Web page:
The NCAA Men’s Basketball Tournament, an annual rite of spring for sports fans across the U.S., got underway in earnest Thursday. The single elimination three-week-long competition, better known as “March Madness,” pits 64 colleges and universities in games around the country. It’s hugely popular and it’s also become a big betting event. CGTN’s Hendrik Sybrandy reports from Colorado.
Every March, Americans take time out from their busy lives to feast on basketball. It’s March Madness after all, three weeks of fast-paced, televised action. And with all 64 teams in play at the outset, the first four days are especially intense. One unofficial statistic underscores this tournament’s appeal.
“The number one day for American men to get vasectomies is the Wednesday before March Madness. Because they get to recover on Thursday, Friday, Saturday, and Sunday. Those four days have basketball all day long,” said Darrin Duber-Smith from the Metropolitan State University of Denver.
Ryan Elmore from the University of Denver Daniels School of Business said that March Madness is a huge topic of conversation during this period.
“You have this competitive bracket environment where just the average fan can feel like they are participating in something that’s a little bit bigger than just them talking to their coworkers on an average day,” Elmore said.
Pete Lepetsos runs a pool whose 100 participants paid $5 per bracket for a chance at winning cash prizes. He started it back in 1984.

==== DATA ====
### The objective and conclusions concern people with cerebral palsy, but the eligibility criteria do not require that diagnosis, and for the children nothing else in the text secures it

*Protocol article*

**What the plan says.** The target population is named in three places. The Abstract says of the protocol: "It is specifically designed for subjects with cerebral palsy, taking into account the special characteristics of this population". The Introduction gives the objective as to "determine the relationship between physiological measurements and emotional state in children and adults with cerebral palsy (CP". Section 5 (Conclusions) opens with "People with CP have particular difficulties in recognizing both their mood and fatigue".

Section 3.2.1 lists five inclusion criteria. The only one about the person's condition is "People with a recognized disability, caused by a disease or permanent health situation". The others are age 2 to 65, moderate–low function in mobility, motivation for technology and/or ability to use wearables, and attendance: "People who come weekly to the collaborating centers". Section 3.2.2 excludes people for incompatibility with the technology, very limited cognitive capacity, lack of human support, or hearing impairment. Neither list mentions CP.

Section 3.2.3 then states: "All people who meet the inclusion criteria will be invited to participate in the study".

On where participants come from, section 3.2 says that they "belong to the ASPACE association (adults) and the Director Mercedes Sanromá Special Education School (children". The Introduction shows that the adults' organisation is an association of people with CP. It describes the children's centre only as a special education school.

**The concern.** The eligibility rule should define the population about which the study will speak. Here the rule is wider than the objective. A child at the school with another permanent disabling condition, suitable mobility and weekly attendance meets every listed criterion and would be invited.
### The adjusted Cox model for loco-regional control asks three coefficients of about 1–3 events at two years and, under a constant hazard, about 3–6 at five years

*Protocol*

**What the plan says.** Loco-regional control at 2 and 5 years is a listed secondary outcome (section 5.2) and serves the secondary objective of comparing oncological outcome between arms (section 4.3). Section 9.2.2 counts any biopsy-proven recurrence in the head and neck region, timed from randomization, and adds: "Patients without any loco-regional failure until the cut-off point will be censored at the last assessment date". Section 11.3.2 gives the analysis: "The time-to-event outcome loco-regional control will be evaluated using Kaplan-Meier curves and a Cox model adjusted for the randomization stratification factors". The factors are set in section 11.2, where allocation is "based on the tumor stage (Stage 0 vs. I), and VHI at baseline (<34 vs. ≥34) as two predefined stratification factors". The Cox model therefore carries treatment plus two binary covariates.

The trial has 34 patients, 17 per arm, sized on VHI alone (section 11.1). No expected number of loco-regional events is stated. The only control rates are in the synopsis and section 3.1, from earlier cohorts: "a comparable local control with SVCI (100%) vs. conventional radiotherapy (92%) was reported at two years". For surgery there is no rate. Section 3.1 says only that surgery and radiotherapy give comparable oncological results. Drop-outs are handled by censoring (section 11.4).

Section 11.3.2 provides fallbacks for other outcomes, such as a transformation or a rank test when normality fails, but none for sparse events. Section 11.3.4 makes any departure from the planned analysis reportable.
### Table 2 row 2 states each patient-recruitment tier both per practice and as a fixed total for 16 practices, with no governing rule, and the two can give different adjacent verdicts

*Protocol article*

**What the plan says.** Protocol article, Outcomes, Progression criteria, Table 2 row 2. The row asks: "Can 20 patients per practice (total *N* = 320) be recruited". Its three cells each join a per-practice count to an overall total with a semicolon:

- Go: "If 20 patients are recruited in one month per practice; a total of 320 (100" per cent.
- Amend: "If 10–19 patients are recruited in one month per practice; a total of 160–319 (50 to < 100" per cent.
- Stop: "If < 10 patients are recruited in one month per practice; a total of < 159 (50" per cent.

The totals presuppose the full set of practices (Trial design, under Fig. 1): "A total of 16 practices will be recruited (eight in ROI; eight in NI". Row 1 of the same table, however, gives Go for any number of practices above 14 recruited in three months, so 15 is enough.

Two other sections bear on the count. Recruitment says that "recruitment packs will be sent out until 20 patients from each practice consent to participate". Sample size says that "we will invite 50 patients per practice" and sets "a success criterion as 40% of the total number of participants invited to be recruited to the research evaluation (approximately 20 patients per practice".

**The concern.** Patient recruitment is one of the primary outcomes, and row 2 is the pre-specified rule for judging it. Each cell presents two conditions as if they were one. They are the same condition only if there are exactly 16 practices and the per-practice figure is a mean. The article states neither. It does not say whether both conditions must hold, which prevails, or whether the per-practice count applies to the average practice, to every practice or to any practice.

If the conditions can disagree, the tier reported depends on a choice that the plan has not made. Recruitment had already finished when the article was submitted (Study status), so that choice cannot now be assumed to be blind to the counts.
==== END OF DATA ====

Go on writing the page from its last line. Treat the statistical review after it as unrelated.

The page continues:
“I won that one, haven’t won it since,” said Lepetsos.
The key to winning a pool: Everyone has a theory.
“This is about the affinity that people have for universities and for basketball in general. It brings in the fan, it brings in the non-fan, it brings in the gambler,” Duber-Smithn added.
In fact, the American Gaming Association now claims one in five U.S. adults will bet $8.5 billion on March Madness this year. Helped no doubt by a recent U.S. Supreme Court ruling legalizing sports betting. Eight states now offer legal sports wagers.
“It’s an understatement to say that gambling is becoming more popular in America.” added Duber-Smith. “Legalizing it is going to make it into an industry that’s ten times the size it is right now.”
No cash on the line though, in the pool Jennifer Uyeoka is running at the senior living facility where she works.
“But we’re giving away free meals and parking, laundry services and all that kind of stuff,” she said.
Morning, noon and night, at least on this opening weekend, Americans will be glued to the tube. Rooting on their teams or the long shots.
“America loves an underdog. America loves a comeback story. It’s very much of our cultural fabric. It’s unique. It’s interesting,” said Duber-Smith, and it’s nonstop, until a national champion is crowned on April 8th.